Ark de Triomphe
Perhaps only a fanatical Russian filmmaker, steeped in a history as ruthless and magnificent as the nation's harsh winters and endless landscapes, could have dreamed up and executed such an audacious plan: an 87-minute, dreamlike journey through 300 years of Russian/Soviet history, told in a single, uncut Steadicam shot that wends its way through a mile of St. Petersburg's stunning Hermitage Museum. The fact such a feat was technically impossible to do with existing equipment did not deter Alexander Sokurov, the intense Russian director best known in the United States (if at all) for Mother and Son and Taurus.
Sokurov, of course, prevailed -- with equipment designed specifically for the film. Russian Ark turns out to be more than simply a near-miracle of filmmaking, however; it is also an astonishing work of art, a historical epic that drifts through one's consciousness like a reverie. There is no narrative, in the traditional sense. An individual from the present day, who is never seen by the camera (but voiced by Sokurov himself), finds himself transported to Russia, circa 1910. A royal ball is just getting under way at the czar's winter palace. The camera takes the time traveler's point of view as he walks through 33 rooms of the art-filled mansion. The only person in the museum who is able to see him is a 19th-century French marquis (Sergey Dreiden), who also finds himself mysteriously relocated to the Hermitage.
The two men converse in Russian as they wander from room to room. Figures from Russia's imperial past make brief appearances, including Peter the Great, Catherine the Great and Czar Nicholas. The film culminates in a grand ball that finds scores of enraptured dancers waltzing the night away, blissfully unaware of the war and revolution that await just around the corner.
"Sokurov wanted to give the impression that the film was unfolding with one breath," explains Tilman Büttner, the German Steadicam operator who strapped 60 pounds of camera equipment to his body and spent the next 90 minutes unhurriedly and seamlessly wending his way through the vast interior spaces.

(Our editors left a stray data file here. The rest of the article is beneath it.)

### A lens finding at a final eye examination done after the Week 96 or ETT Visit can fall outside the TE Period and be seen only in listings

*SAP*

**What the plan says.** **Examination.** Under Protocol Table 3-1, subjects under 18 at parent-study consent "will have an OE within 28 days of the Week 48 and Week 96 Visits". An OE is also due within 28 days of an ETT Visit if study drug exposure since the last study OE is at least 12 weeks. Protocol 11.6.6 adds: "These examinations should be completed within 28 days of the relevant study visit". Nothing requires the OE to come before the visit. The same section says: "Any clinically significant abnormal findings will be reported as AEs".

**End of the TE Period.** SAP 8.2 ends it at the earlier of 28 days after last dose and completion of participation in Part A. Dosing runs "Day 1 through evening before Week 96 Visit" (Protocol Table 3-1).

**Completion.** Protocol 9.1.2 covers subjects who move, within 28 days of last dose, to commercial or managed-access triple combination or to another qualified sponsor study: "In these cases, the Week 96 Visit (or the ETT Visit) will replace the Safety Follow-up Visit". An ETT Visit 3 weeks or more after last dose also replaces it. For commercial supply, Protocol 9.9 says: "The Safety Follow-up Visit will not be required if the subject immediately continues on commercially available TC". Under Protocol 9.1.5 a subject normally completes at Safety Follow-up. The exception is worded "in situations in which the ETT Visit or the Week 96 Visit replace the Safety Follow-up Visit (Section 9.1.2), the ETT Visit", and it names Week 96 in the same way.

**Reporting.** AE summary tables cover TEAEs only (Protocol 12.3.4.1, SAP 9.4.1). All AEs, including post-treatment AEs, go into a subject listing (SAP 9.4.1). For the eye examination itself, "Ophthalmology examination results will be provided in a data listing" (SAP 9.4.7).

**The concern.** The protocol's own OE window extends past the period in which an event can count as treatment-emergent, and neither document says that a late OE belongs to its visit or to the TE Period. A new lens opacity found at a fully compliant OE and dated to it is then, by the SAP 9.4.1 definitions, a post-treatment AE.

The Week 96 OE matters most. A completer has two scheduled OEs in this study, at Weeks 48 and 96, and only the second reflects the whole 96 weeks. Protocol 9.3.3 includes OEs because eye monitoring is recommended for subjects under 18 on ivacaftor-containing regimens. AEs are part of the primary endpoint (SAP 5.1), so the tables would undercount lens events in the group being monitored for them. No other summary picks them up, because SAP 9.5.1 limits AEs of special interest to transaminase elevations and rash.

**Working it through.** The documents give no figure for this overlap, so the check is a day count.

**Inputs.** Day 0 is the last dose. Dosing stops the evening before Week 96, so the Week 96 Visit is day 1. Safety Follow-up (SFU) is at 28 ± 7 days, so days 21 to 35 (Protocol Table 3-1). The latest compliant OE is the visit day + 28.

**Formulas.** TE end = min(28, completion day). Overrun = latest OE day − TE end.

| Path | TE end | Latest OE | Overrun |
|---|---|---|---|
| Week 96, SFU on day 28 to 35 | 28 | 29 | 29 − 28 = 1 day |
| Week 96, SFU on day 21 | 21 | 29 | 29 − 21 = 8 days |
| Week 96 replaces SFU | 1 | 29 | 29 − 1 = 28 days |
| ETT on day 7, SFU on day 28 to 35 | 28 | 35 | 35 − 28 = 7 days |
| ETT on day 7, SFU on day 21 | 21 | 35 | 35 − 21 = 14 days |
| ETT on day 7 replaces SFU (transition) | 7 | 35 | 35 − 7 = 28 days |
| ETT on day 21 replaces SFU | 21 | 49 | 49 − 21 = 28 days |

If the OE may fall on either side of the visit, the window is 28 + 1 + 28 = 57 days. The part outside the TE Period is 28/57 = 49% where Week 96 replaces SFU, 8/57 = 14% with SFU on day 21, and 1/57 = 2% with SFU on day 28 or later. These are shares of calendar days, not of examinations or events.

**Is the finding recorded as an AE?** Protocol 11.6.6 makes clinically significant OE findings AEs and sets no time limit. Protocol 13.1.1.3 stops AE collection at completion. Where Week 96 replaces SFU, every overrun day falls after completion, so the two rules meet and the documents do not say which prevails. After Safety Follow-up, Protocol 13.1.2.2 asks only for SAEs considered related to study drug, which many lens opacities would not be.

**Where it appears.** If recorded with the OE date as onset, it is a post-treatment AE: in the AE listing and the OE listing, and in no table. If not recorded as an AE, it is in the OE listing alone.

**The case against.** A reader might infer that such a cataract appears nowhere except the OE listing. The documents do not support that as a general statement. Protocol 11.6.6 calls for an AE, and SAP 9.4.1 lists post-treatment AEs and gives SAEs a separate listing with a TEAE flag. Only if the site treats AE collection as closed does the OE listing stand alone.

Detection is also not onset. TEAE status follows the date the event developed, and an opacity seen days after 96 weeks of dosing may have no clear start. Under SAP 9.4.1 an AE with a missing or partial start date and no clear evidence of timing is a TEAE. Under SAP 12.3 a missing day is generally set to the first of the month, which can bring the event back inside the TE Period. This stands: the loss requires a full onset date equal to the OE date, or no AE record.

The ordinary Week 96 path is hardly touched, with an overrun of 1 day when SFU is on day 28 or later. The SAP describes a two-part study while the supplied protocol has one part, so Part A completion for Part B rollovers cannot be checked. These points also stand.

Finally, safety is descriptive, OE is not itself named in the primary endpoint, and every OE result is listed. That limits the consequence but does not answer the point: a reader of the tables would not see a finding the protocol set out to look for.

Even beyond the question of the camera gear -- and the superhuman effort it would take Büttner to neither collapse nor wobble -- the film faced other, seemingly insurmountable obstacles. It had a Russian director who spoke only Russian, a camera crew who all spoke only German, 1,500 actors, 300 years of Russian history and a mere four hours of daylight in which to shoot the picture.
It seems that Hermitage officials could close the museum for only two days -- one day to set up the lights and one to shoot -- but in December, Russia experiences only four hours of sunlight, which means that the film had to be completed during that period. Nor was there any possibility of coming back the following day. Russian Ark was literally a one-shot deal. Oh, yes, and there was no opportunity for a full run-through by the filmmakers before the shoot.
Those without a good foundation in Russian history may become frustrated watching the film, as neither the historical figures nor their place in history is identified. Some viewers may become bored, finding the 87-minute running time simply too long for what is essentially a tone poem. But for those who have the tenacity, vision and romantic spirit required by this film, Russian Ark will prove a transcendent experience. It marks one of those rare instances when monumental ambition translates into extraordinary achievement. So audacious -- even mad -- was writer-director Sokurov's concept, it is surprising the gods didn't strike him down for mere hubris. The end result, however, is a film that is nothing short of a miracle.
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